Saint James Anglican Church

Joseph Howe Drive at the Armdale Rotary, Halifax, Nova Scotia, Canada             


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Rector's Messages

Message Archive


Thanksgiving 2001


"The kingdom of God is as if someone would scatter seed on the ground, and would sleep and rise night and day, and the seed would sprout and grow, he does not know how .... But when the grain is ripe, at once he goes in with his sickle, because the harvest has come." (Mark 4:26-27,29. NRSV)


When I first began in parish ministry a great number of wonderful surprises awaited me. Many of those surprises came in the form of the life of the communities in which I was to serve. One delightful surprise was discovering the way in which Thanksgiving was celebrated in the small churches of farm country. Planting, tending, and sowing provides the framework of life. People adorn their churches with the produce of creation and the fruit of their labour. These things become a kind of sacramental sign of the relationship between God and people. I don't believe this relationship is often taken for granted. Harvest Thanksgiving is celebrated in both the good years and the lean years. Perhaps it is because of the regular and repeated celebration of harvest festival that the unexpected difficult years may be worked through in faith.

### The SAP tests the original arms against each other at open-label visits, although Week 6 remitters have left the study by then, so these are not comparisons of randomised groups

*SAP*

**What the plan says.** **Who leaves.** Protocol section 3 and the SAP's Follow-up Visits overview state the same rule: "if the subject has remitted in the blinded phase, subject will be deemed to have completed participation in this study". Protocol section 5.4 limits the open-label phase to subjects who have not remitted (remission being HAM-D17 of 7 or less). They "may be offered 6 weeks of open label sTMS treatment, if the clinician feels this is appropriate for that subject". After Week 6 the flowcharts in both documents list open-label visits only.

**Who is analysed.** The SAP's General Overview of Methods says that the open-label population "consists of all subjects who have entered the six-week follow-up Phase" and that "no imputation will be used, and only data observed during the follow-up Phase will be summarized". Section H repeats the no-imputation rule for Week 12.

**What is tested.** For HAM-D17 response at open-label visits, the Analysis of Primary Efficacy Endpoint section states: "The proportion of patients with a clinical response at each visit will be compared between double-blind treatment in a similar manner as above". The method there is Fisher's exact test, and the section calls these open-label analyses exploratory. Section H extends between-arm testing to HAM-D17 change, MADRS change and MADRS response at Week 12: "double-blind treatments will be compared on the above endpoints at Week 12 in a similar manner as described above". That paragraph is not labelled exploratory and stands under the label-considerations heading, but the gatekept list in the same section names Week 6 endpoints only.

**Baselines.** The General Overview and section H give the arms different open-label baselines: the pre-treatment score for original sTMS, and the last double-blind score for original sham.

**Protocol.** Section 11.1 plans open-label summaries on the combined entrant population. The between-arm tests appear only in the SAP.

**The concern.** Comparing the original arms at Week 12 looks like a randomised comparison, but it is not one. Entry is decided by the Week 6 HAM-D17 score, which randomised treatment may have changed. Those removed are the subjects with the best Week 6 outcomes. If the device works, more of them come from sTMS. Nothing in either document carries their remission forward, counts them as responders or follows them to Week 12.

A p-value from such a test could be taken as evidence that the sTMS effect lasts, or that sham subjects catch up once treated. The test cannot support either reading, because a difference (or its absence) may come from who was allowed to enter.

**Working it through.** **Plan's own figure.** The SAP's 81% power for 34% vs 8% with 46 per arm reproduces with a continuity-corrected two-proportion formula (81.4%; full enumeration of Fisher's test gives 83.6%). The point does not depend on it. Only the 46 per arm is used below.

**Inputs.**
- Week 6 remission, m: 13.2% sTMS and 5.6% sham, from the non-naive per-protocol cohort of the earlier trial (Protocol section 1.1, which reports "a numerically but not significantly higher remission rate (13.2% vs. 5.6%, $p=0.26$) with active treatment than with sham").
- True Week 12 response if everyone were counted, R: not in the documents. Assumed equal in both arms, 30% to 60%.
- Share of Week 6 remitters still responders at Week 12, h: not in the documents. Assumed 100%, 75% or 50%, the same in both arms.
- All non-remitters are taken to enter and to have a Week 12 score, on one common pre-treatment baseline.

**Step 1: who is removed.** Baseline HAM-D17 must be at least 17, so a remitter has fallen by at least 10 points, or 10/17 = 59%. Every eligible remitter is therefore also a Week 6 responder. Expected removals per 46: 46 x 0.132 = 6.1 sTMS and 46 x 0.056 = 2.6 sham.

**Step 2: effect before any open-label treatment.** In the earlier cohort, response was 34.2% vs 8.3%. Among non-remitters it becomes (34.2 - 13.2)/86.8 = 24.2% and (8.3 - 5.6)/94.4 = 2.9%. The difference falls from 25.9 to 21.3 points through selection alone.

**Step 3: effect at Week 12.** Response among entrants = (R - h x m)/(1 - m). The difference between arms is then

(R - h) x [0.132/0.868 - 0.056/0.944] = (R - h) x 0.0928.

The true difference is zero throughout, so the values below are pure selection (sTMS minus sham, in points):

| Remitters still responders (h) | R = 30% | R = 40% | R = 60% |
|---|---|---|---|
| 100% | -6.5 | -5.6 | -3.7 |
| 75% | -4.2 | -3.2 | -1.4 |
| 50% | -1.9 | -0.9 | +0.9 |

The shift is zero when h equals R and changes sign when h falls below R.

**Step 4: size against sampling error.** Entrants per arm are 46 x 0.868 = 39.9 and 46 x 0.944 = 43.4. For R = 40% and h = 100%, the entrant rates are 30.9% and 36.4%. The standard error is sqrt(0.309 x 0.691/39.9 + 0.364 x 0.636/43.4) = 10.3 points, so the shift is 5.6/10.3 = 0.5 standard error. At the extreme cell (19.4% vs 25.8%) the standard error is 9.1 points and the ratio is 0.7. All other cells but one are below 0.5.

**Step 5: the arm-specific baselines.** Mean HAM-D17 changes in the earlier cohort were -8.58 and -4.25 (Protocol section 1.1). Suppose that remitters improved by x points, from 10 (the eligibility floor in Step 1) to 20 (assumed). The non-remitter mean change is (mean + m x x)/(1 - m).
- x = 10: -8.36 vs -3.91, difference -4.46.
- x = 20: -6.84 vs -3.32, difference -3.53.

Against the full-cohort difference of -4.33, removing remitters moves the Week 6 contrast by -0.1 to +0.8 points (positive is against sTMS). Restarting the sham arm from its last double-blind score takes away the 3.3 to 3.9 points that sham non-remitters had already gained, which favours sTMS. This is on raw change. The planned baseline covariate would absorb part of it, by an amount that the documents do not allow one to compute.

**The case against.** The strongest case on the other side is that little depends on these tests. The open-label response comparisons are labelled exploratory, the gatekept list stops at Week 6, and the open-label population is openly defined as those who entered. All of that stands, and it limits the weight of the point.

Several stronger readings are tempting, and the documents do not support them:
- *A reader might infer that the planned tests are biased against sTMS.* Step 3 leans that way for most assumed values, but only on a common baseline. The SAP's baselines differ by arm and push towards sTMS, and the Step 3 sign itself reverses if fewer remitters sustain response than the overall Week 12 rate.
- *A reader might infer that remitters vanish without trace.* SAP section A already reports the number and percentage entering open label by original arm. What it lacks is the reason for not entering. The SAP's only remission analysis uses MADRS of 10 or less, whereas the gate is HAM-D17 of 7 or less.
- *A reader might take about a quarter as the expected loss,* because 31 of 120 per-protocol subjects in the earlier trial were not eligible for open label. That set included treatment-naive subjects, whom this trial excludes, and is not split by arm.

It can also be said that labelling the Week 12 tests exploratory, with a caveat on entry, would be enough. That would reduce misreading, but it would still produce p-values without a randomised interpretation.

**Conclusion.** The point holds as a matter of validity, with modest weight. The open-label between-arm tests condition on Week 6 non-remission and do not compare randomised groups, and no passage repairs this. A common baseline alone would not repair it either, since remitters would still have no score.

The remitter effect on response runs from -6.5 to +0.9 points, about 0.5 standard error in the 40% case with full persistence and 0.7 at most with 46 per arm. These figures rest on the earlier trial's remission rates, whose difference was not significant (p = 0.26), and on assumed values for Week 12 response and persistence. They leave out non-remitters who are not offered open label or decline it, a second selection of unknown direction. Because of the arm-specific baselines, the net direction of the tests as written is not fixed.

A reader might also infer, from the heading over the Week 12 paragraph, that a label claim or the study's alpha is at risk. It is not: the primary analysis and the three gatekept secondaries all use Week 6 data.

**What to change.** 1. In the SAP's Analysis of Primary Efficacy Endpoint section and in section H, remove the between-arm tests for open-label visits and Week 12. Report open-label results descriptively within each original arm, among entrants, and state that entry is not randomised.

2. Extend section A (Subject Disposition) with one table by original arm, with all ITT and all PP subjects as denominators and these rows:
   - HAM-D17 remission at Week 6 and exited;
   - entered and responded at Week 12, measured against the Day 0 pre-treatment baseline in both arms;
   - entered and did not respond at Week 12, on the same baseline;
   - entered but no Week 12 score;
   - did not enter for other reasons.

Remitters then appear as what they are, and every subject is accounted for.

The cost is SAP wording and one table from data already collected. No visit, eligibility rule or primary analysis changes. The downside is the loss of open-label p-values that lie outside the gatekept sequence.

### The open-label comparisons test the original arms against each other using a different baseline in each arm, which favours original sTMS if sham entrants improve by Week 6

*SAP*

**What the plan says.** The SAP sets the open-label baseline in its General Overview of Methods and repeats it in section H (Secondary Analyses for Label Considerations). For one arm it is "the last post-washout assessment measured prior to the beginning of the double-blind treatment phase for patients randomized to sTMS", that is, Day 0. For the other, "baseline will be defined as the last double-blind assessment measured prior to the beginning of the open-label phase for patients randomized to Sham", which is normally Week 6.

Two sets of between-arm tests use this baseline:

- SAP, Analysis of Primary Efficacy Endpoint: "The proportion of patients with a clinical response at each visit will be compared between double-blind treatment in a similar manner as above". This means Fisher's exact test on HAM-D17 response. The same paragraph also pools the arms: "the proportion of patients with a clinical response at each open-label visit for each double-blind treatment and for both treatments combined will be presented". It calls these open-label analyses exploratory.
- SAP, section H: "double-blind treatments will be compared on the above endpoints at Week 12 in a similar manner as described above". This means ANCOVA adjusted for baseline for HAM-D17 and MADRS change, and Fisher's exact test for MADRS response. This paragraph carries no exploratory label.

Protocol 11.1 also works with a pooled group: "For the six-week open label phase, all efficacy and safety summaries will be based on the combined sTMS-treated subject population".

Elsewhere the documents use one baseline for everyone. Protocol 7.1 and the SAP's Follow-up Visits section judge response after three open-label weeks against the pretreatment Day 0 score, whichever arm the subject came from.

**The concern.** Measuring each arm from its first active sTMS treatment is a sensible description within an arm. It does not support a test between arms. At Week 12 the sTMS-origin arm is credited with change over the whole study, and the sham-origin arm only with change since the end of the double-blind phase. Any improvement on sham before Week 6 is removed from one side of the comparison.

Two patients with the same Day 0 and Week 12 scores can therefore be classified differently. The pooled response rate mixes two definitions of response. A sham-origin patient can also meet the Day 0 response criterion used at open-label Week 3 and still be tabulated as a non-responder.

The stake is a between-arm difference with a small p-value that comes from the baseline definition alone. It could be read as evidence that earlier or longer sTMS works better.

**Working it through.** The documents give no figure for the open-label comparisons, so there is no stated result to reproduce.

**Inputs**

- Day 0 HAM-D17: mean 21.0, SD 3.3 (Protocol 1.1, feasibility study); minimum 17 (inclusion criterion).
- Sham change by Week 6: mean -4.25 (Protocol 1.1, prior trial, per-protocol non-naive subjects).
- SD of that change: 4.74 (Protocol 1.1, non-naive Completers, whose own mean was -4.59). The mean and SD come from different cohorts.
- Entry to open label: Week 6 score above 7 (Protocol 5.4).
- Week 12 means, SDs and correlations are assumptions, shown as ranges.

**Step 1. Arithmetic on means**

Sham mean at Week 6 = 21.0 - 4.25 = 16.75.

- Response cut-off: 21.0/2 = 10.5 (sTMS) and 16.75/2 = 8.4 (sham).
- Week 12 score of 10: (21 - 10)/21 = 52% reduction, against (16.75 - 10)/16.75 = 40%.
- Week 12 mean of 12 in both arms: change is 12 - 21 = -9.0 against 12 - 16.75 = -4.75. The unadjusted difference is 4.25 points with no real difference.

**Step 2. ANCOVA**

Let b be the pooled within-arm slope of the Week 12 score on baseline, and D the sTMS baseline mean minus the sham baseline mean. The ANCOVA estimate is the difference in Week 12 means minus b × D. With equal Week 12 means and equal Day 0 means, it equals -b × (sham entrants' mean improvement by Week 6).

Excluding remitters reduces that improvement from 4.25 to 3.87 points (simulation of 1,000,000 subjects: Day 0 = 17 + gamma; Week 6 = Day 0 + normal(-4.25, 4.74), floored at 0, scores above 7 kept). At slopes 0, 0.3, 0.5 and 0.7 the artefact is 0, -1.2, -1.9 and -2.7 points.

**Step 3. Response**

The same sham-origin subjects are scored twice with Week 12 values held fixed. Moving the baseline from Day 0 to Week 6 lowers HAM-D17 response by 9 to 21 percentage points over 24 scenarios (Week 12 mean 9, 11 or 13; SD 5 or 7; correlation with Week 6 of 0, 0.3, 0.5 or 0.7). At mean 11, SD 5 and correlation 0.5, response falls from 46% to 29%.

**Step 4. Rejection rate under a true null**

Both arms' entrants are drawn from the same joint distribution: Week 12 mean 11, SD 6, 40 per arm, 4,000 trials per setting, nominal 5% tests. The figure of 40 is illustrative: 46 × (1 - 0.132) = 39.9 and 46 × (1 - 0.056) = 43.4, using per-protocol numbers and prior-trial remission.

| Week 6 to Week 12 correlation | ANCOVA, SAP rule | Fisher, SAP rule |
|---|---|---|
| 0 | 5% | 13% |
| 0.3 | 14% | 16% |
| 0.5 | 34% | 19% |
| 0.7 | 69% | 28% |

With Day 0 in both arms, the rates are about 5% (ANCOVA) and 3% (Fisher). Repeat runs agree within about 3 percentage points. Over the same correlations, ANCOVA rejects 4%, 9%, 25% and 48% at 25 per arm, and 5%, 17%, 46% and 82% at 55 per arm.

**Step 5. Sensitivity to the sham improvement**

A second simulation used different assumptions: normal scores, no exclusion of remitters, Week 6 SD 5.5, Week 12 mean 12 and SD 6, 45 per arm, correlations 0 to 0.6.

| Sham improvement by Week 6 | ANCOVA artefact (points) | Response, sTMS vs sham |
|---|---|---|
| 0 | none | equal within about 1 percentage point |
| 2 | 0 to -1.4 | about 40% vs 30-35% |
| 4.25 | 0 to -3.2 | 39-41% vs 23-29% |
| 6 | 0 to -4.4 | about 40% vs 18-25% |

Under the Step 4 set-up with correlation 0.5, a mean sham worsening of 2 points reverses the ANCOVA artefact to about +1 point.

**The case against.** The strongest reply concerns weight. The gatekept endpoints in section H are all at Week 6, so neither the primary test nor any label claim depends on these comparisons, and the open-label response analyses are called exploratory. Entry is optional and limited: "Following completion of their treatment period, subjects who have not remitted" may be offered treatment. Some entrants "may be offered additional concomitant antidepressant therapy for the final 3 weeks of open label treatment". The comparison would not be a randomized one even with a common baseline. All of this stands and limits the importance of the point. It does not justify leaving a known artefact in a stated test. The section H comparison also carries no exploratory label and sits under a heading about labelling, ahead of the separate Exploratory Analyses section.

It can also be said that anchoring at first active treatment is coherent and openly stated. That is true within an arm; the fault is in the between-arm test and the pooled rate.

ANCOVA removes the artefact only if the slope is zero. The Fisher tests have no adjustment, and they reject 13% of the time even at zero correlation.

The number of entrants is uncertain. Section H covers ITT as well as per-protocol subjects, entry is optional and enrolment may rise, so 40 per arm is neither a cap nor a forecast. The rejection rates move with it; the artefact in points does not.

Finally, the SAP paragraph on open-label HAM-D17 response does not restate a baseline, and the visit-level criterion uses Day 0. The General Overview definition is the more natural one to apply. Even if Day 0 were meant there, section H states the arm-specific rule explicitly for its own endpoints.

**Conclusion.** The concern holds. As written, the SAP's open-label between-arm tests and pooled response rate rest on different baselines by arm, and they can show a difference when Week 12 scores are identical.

Jesus' parable (above) is a revelation illustrated from the obvious. The kingdom creates a place for us in this universe as surely as the farmer's planting creates a harvest. The parable counsels us not to give up on the kingdom when the rhythm of our life is disrupted by the tragic and the unexpected. There is also good evidence to believe that Jesus told this parable to caution those who would confuse the kingdom of God with their own impatient attempts to establish a kingdom by violent means.


This year both Canadians and Americans will celebrate Thanksgiving in the shadow of violence and disaster. It may be a lean year for hope and thanksgiving. Furthermore, many of us, about half the world's population, now live in cities. The rhythm of life is to a different drum. Yet this parable speaks still to our longing for security and a life brought to fruition. It speaks decisively about the inevitability of the Kingdom of God. It is a kingdom not to be taken by storm but harvested by the faithful.


Archdeacon Rod Gillis